The Klerksdorp globules, found within pyrophyllite deposits mined in South Africa, are bizarre. Looking like little old cricket balls, with seam-like lines around their middle, it’s easy to see why they’re the subject of conspiracy theories involving aliens and forgotten ancient civilizations.
in Essays in the EightiesThey were speculated to be the creation of “a higher civilization, an antediluvian civilization of which we know almost nothing”, while the same museum curator who said this claimed that the spheres rotate on their own while locked in a “shake-free display”.
Pseudo-scientists claimed that the spheres could only be made even though they were in it A rock that is 3 billion years oldwhile pseudoscientists believe they are Guide to aliens.
Allegations about domains have caught attention Geologist Bruce Cairncross in 2006who wrote that he was amused by an article describing them as “mysterious spheres”, and by choosing in one program to have a psychiatrist examine the stones, declaring them to be the remains of an ancient spaceship.
Cairncross offered a rationale for the spheres in the geological formation known as the Dominion Group. The feature is made of conglomerate, with layers of lava deposited on top. After much pressure and heat, the layers of volcanic rock became pyrophyllite, the casing in which the Klerksdorp globules were found.
Spheres are known as concrements: spherical, elliptical, or oblate bodies made of minerals different from the host rock, and are fairly common, with thousands found around the world. It is often found in fine-grained rocks, such as pyrophyllite, because it allows movement of water.
“They are formed by precipitation from an aqueous solution and are composed of minerals that crystallize in the host rock,” Cairncross explained.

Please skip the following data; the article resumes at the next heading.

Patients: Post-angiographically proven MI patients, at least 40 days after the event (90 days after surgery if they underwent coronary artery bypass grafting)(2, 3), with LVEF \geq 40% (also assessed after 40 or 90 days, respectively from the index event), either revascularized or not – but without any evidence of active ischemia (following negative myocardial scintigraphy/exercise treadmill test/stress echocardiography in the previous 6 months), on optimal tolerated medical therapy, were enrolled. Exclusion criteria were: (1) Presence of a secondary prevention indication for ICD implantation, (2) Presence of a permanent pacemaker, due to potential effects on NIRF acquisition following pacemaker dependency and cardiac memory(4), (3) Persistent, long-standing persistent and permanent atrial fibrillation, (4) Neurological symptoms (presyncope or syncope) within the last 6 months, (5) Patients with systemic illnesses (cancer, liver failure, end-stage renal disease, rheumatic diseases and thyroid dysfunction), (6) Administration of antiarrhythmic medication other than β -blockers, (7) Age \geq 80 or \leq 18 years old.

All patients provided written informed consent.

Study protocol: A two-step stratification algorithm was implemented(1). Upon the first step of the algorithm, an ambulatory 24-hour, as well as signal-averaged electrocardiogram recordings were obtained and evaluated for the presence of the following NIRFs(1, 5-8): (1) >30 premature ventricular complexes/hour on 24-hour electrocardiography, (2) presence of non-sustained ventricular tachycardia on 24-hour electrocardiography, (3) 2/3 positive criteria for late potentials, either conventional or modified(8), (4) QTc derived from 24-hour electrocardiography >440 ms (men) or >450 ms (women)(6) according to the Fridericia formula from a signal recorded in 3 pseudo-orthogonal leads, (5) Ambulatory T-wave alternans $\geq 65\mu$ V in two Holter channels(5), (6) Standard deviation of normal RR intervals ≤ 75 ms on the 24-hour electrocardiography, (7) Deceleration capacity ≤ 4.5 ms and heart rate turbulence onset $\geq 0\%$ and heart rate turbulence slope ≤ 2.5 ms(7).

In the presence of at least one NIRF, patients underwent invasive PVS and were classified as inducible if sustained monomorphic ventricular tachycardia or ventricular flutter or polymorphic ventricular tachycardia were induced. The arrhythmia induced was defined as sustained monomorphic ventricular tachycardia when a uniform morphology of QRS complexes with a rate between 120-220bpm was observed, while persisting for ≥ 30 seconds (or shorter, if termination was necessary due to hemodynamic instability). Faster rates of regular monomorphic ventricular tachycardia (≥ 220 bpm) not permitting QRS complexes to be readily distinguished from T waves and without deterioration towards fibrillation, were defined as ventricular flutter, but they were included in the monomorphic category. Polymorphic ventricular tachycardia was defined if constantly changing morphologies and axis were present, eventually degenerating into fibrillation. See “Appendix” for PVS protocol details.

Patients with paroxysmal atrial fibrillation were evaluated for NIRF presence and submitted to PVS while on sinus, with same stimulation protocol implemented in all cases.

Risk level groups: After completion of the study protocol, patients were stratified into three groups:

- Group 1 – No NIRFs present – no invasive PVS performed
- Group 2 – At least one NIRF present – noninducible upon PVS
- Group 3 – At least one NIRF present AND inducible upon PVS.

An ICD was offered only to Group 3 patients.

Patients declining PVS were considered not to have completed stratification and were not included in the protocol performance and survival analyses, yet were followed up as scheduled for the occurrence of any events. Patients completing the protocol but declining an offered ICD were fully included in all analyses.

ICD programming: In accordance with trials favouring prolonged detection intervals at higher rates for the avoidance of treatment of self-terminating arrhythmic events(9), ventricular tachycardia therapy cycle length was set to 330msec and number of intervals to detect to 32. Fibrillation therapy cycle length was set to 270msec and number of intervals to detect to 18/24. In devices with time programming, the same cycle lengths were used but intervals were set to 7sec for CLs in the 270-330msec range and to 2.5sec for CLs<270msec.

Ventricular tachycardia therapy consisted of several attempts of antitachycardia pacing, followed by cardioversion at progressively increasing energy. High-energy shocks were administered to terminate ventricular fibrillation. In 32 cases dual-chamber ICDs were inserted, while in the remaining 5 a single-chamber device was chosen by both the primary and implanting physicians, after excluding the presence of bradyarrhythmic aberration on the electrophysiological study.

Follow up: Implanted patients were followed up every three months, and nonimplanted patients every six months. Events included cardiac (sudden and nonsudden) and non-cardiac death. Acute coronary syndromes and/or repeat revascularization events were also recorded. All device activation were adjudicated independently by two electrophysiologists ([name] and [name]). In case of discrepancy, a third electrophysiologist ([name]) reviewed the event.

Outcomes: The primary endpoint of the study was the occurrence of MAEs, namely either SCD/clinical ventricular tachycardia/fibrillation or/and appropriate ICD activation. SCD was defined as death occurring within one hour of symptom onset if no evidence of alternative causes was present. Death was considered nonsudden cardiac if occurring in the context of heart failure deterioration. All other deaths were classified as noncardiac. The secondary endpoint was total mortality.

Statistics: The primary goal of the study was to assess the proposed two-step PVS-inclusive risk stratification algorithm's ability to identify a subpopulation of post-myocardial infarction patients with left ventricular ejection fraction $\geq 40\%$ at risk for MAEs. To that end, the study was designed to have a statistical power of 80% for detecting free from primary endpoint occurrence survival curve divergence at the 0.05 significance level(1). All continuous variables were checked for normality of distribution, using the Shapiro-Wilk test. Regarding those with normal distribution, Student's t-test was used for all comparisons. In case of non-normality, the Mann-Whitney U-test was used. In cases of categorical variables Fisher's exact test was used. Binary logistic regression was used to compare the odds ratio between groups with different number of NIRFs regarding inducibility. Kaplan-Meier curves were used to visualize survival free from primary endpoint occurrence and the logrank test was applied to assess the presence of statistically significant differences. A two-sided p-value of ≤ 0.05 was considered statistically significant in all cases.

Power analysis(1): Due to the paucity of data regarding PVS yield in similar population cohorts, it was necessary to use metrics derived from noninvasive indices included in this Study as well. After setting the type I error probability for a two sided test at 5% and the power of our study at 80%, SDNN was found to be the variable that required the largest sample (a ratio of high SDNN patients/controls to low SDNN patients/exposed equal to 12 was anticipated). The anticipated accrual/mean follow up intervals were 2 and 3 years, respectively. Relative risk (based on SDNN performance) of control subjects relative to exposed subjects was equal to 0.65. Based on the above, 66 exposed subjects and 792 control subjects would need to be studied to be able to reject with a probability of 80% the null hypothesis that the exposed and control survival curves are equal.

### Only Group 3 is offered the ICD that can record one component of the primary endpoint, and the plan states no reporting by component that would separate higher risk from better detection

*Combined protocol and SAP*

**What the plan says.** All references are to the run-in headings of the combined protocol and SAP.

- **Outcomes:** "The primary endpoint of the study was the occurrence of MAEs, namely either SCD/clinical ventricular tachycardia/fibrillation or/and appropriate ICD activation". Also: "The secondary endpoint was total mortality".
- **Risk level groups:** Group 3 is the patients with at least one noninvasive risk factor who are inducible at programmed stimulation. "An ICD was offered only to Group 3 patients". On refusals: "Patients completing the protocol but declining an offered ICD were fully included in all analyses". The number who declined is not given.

The spheres are spherical (or slightly spherical) because they form around a small grain of mineral in a solution containing iron, calcium, and other elements.
“Because the host rock is evenly textured throughout, the growth of the concrete occurs, unrestricted in all directions, as a 360-degree three-dimensional sphere,” Cairncross writes, adding that if the fluid is moving or the surrounding rock is not the same consistency at all directions, the shape can be deformed.
The lines across the spheres are caused by imprints of the host rock, which formed in layers over a long, long period, leaving a layered effect.
Meanwhile, the curator of the Klerksdorp Museum, explained the riddle of why the ball rotated “by itself,” after which the balls are named.
Mr R Marx explained: “A few years ago, I put the ball back to its original position (on a glass shelf) while a journalist was visiting and he tried to make sense of it.” “It is completely normal for it to rotate a little bit because it is round and we have had many earthquakes due to (gold) mining activities.”
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